The French Revolution was not necessary, simply because it is never necessary to murder tens of thousands of people. Reform certainly was needed, but reform can happen without mass murder.

Louis XVI was an intrepid reformer. He was not afraid to break with the past and abolish outdated customs while introducing new ways of doing things. Louis was not resistant to change, although that is how he is usually portrayed. The changes were slow but over time might have been effective, had the violent upheavals not swept everything away.

Too often, the violence is represented as a sad but unavoidable means of achieving freedom and democracy. But it is not only that the French Revolution overturned the social order; it was ultimately an attack on the Catholic Church. Many Catholics were killed, especially those peasants who did not want their religion taken away.

The French Revolution has been the blueprint for every totalitarian regime that has followed and has continued to be the model for those wishing not only to destroy the Catholic Church, but all Christian society.

Modern people love Marie-Antoinette for her glamor and style, but mostly for her courage when the glamor disappeared. Hers is a tragedy akin to those of ancient Greece, yet without the element of total despair. For Antoinette remains a Christian heroine, and her end is characterized by virtues that can be found in many an acta sanctorum. Although we weep for her, we are simultaneously uplifted—for the hallmark of Christian charity involves the ability to forgive.

Whatever faults Marie-Antoinette may have had, there can be no doubt that she bore wrongs patiently and forgave her enemies in a Christlike manner. And her forgiveness has an especially supernatural aura. When she wrote her last letter to her sister-in-law Elisabeth, she was hours away from death. She was half-blind, and her health was broken. She had been put through the ordeal of a humiliating trial, designed to break her will. Her little son had been dragged from her arms and tormented into accusing his own mother of incest.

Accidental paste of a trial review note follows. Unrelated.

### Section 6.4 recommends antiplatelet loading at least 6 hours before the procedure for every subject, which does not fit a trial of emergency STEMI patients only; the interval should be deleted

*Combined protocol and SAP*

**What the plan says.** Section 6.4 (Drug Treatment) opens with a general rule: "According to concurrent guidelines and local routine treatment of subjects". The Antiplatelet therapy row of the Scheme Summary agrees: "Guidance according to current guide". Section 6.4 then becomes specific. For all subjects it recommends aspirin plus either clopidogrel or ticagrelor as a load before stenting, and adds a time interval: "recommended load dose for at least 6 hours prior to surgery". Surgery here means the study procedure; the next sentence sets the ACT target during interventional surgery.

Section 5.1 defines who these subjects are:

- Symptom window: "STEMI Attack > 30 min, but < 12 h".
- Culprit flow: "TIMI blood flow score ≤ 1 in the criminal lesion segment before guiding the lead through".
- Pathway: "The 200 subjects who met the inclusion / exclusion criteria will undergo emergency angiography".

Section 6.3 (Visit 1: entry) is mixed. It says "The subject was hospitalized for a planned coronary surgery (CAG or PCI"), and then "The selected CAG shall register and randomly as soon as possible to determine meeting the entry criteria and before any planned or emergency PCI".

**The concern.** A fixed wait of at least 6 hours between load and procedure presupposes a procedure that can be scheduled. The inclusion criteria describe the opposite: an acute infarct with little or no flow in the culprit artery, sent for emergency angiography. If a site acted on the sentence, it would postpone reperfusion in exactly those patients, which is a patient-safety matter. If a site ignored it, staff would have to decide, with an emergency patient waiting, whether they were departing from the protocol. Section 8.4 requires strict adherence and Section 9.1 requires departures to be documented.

That Marie-Antoinette was able to forgive the monsters who had tried to destroy her by corrupting her little boy surely required a special grace from God. Here are her words to Elisabeth, who had also been falsely accused:

I have to speak to you of one thing which is very painful to my heart, I know how much pain the child must have caused you. Forgive him, my dear sister; think of his age, and how easy it is to make a child say whatever one wishes, especially when he does not understand it. . . . I pardon all my enemies the evils that they have done me.

Christian love overcomes hatred. Only someone who sincerely believed in and loved Jesus Christ could make that leap from hellish circumstances to the heights of courage, love, and martyrdom. And thus Marie-Antoinette, a wife and mother who had witnessed her family suffering, whose husband had been killed, whose little son had been tormented, is an example of Christian fortitude for all time.

 


For resources on Marie-Antoinette, readers can look below:

Bertière, Simone. Marie-Antoinette l’insoumise. Paris: Editions de Fallois, 2002.

Campan, Madame. Memoirs of Marie-Antoinette. New York: Collier and Son, 1910.

Delorme, Philippe. Marie-Antoinette: Épouse de Louis XVI, mère de Louis XVII. Paris: Pygmalion/Gérard Watelet, 1999.

Fraser, Antonia. Marie-Antoinette: The Journey. New York: Anchor Books, 2002.

Schama, Simon. Citizens: A Chronicle of the French Revolution. New York: Vintage Books, 1989

Seward, Desmond. Marie Antoinette. New York: St Martin’s Press, 1981.

Vidal, Elena Maria. Marie-Antoinette, Daughter of the Caesars. Mayapple Books: Saint Michaels, Maryland, 2016.

Webster, Nesta H. Louis XVI and Marie Antoinette before the Revolution. London: Constable, 1937.

Louis XVI and Marie Antoinette during the Revolution. New York: Gordon Press, 1976.


Image courtesy of Bequest of Mrs. Charles Wrightsman, 2019.